1 September 2015
When you’re watching a picture and it occasionally reminds you of Sydney Pollack’s Jeremiah Johnson, Akira Kurosawa’s Dersu Uzala, Serhiy Paradjanov’s Shadows of Forgotten Ancestors AND does so with its own unique stylistic and narrative approach, then you know you’re watching something very special indeed. Yermek Tursunov’s Stranger (Zhat) has the kind of “thinking man’s” epic sweep one expects, but never really gets from many overblown extravaganzas touted as such. Tursunov, however, delivers the goods in spades by focusing upon the solitary life of Ilyas (Yerzhan Nurymbet, in an astonishingly hypnotic performance) from childhood through to his solitary death.
Probably the most fascinating aspect of Tursunov’s terrific film is that Ilyas’s life is charted against the backdrop of Totalitarian rule under the Soviet Union’s very own version of Hitler, the evil butcher Joseph Stalin. Beginning with the early days of farm collectivization (a polite way of saying slavery), through the various periods of forced-starvation genocides and purges, World War II, post-war “prosperity” and finally, Stalin’s death in 1953, Tursanov presents a sad portrait of a young man forced into a life of solitude by a reign of political terror which sees him orphaned as a boy when his father is secreted away by Stalinist goons for “collaboration”.
Luckily for Ilyas, when a local yokel steals his father’s horse to butcher and feed to the nearby village, the yearling is left behind and our young hero, having been taught wilderness survival tactics by his father, takes off with the young horse into the forests and mountains amidst the mighty Kazakh steppe. Adopting and raising a pack of orphaned wolves, he lives amongst them in a cave dwelling for most of his adult life, missing out on all the changes and strife in the greater world of his fellow countrymen.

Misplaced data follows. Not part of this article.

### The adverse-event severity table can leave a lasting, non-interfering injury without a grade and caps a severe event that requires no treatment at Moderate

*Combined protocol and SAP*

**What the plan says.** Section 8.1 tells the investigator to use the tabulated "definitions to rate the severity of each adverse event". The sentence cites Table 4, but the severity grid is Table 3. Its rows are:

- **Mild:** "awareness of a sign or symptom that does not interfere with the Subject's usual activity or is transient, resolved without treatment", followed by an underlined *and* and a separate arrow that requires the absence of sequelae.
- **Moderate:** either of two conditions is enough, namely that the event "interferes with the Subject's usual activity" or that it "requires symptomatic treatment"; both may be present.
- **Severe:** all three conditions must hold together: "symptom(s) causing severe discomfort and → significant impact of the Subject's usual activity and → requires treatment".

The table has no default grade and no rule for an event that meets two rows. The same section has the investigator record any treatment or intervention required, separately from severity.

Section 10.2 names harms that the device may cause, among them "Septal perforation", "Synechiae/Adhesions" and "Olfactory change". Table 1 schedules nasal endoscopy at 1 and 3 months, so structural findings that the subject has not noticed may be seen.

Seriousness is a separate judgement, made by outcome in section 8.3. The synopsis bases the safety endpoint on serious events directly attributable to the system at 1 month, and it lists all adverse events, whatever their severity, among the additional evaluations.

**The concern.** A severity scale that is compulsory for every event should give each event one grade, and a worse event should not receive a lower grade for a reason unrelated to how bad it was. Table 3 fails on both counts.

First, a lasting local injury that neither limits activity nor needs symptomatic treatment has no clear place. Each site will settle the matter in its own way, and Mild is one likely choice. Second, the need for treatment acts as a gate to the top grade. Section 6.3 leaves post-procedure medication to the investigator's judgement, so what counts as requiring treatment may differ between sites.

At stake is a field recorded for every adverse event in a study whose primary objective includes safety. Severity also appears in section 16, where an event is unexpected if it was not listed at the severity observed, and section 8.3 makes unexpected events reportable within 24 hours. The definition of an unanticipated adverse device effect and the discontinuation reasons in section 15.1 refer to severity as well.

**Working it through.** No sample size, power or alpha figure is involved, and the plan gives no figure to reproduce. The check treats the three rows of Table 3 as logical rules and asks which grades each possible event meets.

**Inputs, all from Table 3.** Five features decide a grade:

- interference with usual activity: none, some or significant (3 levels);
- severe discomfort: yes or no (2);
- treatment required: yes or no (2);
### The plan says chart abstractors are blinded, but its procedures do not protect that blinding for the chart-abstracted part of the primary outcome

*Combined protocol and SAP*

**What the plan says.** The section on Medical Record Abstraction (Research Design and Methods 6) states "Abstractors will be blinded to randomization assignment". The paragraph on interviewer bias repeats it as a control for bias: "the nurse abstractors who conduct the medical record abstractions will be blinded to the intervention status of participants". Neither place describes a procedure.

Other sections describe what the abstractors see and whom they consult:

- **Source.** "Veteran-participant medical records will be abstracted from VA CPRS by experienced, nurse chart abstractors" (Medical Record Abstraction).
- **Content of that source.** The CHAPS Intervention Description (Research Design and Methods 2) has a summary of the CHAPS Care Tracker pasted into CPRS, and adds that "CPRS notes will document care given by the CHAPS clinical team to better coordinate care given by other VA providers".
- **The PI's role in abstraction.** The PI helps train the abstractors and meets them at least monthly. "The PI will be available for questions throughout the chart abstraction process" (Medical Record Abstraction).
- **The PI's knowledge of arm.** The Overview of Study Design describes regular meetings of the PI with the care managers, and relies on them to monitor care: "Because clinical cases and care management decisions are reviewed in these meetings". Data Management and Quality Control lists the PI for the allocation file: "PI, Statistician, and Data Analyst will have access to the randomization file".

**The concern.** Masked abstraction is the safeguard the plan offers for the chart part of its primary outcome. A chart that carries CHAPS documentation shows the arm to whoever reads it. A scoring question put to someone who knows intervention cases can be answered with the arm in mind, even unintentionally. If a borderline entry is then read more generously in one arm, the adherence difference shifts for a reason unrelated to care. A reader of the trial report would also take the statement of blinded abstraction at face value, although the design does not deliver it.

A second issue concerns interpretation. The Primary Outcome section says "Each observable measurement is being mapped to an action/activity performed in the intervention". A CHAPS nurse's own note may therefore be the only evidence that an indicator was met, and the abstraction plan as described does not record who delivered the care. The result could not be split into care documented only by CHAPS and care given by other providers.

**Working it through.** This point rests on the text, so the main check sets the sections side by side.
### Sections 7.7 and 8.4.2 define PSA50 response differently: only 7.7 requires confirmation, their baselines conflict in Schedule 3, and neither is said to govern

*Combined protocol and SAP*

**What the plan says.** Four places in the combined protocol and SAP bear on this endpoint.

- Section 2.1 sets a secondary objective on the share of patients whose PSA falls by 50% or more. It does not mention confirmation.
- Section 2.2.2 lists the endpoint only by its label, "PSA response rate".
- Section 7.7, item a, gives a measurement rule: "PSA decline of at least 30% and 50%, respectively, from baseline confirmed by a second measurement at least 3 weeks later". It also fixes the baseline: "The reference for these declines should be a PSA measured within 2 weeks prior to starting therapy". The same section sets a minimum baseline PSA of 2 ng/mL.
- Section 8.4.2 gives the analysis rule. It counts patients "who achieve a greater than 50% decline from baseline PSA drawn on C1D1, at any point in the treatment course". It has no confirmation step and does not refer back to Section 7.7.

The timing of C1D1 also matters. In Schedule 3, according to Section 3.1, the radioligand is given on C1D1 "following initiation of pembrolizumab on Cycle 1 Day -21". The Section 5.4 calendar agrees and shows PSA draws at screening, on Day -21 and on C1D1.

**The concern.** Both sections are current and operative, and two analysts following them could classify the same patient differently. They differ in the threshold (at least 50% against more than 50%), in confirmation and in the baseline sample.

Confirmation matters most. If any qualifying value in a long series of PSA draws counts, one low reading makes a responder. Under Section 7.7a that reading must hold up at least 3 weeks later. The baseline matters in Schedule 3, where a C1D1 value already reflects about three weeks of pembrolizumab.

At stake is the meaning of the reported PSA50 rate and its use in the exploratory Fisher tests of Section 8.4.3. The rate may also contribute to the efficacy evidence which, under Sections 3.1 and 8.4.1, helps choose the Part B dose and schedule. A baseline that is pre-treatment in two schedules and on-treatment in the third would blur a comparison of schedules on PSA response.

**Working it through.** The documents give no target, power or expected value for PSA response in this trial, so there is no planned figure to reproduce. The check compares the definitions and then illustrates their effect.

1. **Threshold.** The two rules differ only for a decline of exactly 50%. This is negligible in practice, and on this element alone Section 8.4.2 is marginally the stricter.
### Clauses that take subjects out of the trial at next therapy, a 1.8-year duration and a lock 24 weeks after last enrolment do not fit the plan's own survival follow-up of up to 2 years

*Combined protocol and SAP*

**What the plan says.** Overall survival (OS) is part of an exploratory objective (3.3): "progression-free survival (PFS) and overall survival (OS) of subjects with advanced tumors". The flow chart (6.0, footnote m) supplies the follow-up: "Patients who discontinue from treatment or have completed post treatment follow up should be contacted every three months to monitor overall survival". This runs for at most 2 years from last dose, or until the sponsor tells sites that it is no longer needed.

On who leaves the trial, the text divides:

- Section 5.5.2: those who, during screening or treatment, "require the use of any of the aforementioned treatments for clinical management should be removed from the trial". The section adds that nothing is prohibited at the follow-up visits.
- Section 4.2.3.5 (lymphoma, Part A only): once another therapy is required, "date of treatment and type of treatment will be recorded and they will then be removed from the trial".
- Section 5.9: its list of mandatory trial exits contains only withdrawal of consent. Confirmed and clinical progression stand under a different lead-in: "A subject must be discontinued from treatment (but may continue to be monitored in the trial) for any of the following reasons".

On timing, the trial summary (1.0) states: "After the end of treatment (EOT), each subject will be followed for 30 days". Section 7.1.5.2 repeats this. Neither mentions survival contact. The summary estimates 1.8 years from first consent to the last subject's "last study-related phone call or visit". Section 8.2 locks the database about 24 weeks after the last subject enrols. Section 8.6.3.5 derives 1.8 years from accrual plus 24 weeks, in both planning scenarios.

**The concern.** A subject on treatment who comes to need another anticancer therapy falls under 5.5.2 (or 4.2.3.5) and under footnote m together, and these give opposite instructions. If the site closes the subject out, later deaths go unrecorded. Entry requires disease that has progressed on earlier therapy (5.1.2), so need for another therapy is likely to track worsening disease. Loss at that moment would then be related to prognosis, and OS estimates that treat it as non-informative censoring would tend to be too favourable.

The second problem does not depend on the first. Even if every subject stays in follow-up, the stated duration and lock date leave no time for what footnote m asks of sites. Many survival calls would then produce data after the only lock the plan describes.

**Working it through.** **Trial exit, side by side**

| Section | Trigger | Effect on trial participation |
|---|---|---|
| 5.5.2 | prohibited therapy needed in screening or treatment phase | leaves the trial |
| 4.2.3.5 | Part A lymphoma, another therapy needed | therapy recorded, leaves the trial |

Still, the pull of society is strong and amongst such genuine desires as making his unrequited love for a childhood sweetheart a reality and the very basic need for companionship, Ilyas is a man without a country, especially since he eschews the notions of Soviet politics and nationhood. The few locals who might want to be his friend, ultimately spurn him on the shaky moral ground of Ilyas’s disregard for the trappings as dictated by the evil Communist Party. For his part, Ilyas is completely left behind as the world becomes ever-modern.
Though Tursonov might feel the urgings of sentiment, he merely flirts with them. Even so, his film is replete with sequences so moving and powerful, that melodrama is not a requirement here. The number of memorable moments are incalculable, but so many of them are linked to the mighty work of actor Yerzhan Nurymbet and Tursonov’s natural desire to capture the deep pain in the eyes of his central character. Whether, Nurymbet looks longingly at the woman he loves but will never have as his wife or into the eyes of his beloved old horse with the tell-tale signs of cancer-imposed malnutrition forcing him to let the beast go off into the woods to meet his maker, Tursonov gives us a film that inspires deep emotion within us.
The film has been chosen by Kazakhstan as its official entry into the Foreign-Language Oscar sweepstakes. TIFF has long been a bell-weather for Oscar hopefuls, but with Stranger, this is one time I find myself in a film’s corner for such an accolade. This picture deserves to be seen and acclaimed by as wide an audience as possible.
THE FILM CORNER RATING: ***** 5-Stars